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I'm Matthew Somerfield, a freelance journalist focused on the technical elements of Formula One. It has been a pleasure to provide content via this site for the last 5 years, which has led me to several paid freelancing jobs along the way. I'm currently plying my trade with and working alongside the legend that is Giorgio Piola.

This has seen the content here diminish as a result and I'd like that to change. In order to accomplish this I need your financial support, as I need to break free of the shackles of doing this part time. If you like the content I've been producing and want more of it I'd ask that if you can spare some change each month it'd go a long way towards transforming this site into the technical behemoth I know it can be.

As such I've set up a 'tip jar' over on Patreon and will continue to set goals and rewards based on our success -

14 Jun 2014

Sauber's season has thus far been far from what we have come to expect from the Swiss outfit, even a large upgrade package in Spain has failed to turn their fortunes around and they now find themselves within the clutches of the chasing Marussia's. Sometimes upgrade packages don't give instant results with the drivers having to react to a change in downforce levels, so the team continue to persevere knowing that Montreal is more representative to Spain than the preceding round in Monaco.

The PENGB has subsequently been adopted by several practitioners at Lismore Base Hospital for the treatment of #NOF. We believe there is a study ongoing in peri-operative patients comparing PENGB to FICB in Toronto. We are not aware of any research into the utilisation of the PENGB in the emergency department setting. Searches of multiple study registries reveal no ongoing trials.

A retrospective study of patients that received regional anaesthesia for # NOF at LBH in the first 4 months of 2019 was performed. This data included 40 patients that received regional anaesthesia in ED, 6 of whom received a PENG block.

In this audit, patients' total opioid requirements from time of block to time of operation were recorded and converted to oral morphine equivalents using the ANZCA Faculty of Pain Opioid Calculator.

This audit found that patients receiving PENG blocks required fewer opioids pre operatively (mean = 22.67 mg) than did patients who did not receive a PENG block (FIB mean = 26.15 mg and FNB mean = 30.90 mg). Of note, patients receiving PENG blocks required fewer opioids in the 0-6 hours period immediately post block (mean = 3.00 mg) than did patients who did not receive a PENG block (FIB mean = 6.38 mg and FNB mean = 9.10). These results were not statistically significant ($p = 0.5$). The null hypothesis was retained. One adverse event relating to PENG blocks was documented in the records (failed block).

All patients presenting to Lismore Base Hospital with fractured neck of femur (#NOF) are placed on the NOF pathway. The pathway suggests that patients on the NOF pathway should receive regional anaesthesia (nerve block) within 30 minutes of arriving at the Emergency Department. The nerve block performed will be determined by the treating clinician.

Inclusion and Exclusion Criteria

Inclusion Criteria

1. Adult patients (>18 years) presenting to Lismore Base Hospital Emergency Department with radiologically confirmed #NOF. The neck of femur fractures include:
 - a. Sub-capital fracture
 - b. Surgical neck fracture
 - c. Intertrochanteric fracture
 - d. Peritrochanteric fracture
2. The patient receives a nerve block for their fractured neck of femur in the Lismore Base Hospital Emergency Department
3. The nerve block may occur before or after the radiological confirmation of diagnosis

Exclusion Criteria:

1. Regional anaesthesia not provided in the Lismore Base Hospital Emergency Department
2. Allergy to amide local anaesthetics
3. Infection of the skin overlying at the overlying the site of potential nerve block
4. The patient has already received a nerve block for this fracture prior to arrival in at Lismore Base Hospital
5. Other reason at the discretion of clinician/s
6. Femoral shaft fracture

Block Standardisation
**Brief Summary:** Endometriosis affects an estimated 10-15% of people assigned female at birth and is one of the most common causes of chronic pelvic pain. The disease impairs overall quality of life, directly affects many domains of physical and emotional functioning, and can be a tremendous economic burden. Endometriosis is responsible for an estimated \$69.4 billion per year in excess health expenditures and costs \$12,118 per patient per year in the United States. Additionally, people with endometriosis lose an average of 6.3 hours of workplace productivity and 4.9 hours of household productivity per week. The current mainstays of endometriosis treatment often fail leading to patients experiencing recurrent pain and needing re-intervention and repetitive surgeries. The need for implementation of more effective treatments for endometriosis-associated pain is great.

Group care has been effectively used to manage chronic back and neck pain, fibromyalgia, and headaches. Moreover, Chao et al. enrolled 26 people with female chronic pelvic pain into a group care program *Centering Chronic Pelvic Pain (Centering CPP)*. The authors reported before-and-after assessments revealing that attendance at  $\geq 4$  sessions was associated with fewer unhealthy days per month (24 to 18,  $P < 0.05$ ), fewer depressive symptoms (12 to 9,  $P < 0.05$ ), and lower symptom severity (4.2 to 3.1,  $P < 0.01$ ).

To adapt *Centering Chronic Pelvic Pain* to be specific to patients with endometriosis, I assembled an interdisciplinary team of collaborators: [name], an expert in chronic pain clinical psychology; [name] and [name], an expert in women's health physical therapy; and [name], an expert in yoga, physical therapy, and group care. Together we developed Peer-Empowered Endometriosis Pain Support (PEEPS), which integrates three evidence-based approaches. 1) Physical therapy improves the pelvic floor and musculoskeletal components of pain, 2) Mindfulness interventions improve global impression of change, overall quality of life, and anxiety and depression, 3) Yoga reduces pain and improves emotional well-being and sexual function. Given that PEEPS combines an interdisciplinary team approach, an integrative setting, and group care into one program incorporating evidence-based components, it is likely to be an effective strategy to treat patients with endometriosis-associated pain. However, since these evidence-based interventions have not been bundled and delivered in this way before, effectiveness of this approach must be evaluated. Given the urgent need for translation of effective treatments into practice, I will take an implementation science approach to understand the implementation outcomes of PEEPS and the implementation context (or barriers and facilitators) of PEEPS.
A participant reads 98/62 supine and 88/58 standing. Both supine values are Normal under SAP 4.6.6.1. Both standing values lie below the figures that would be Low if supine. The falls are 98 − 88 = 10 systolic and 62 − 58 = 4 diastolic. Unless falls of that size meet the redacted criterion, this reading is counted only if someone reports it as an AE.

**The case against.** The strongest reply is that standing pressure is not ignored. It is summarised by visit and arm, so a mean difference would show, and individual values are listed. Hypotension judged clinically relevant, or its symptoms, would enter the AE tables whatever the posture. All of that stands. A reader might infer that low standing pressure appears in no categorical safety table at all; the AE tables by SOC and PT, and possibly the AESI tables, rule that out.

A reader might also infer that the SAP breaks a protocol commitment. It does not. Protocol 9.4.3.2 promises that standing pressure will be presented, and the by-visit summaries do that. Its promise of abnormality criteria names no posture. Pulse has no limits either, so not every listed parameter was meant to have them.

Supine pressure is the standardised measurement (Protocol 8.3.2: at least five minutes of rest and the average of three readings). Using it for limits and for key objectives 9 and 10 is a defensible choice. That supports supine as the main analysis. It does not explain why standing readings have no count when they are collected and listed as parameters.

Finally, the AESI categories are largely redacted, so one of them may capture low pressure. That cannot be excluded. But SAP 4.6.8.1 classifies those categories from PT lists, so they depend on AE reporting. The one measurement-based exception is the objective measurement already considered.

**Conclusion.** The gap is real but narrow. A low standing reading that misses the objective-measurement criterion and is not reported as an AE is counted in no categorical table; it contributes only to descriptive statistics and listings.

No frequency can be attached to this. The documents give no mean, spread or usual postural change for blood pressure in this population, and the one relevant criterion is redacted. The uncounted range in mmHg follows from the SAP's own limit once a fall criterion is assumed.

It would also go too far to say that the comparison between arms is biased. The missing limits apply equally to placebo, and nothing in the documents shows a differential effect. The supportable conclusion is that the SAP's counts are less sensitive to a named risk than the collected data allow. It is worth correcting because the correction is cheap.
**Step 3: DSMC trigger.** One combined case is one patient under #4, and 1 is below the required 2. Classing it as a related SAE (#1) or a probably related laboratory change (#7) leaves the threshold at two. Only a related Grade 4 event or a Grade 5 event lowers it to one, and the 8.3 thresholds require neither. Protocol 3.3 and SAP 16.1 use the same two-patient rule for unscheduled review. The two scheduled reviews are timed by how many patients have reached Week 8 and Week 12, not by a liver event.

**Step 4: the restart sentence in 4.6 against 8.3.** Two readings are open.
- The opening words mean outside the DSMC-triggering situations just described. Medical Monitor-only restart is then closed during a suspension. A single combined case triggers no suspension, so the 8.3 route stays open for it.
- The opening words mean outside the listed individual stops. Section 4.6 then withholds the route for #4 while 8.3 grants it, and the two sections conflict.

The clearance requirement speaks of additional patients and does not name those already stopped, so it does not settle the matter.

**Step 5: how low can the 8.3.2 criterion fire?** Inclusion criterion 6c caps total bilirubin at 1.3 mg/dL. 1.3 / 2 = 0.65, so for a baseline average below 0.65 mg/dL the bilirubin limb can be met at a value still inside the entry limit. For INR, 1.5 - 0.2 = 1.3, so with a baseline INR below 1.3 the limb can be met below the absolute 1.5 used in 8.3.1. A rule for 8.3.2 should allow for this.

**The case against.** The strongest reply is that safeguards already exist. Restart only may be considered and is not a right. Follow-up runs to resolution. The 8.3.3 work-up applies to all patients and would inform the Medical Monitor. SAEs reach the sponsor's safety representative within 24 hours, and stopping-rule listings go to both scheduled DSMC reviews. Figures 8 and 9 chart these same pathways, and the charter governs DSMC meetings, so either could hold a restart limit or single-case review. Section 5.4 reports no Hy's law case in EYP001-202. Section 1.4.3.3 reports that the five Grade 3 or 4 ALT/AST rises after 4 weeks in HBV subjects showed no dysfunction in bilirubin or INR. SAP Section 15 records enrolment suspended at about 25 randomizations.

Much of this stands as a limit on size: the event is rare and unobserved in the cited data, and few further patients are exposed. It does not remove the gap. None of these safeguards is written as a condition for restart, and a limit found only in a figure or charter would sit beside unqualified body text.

The configuration of Circuit Gilles Villeneuve puts an onus on both good straight line speed (low drag) but also good braking stability and mechanical grip, owing to the long straights and low speed turns. The team therefore bought a new rear wing (above) to try and garner some extra straight line speed, the mainplane featuring a raised central profile that arcs outward toward the endplates, whilst the upper flap also has two V's cut along it's top edge to further reduce drag.

Sutil (above) continued to persevere with the draggier specification wing whilst Gutierrez chased the performance from the lower downforce/drag setup although interestingly his FP3 crash came at a point when he had the higher downforce wing on the car.


1 comment:

  1. Thanks for the blog and development of Sauber. I really enjoyed it. Great company. Great history.


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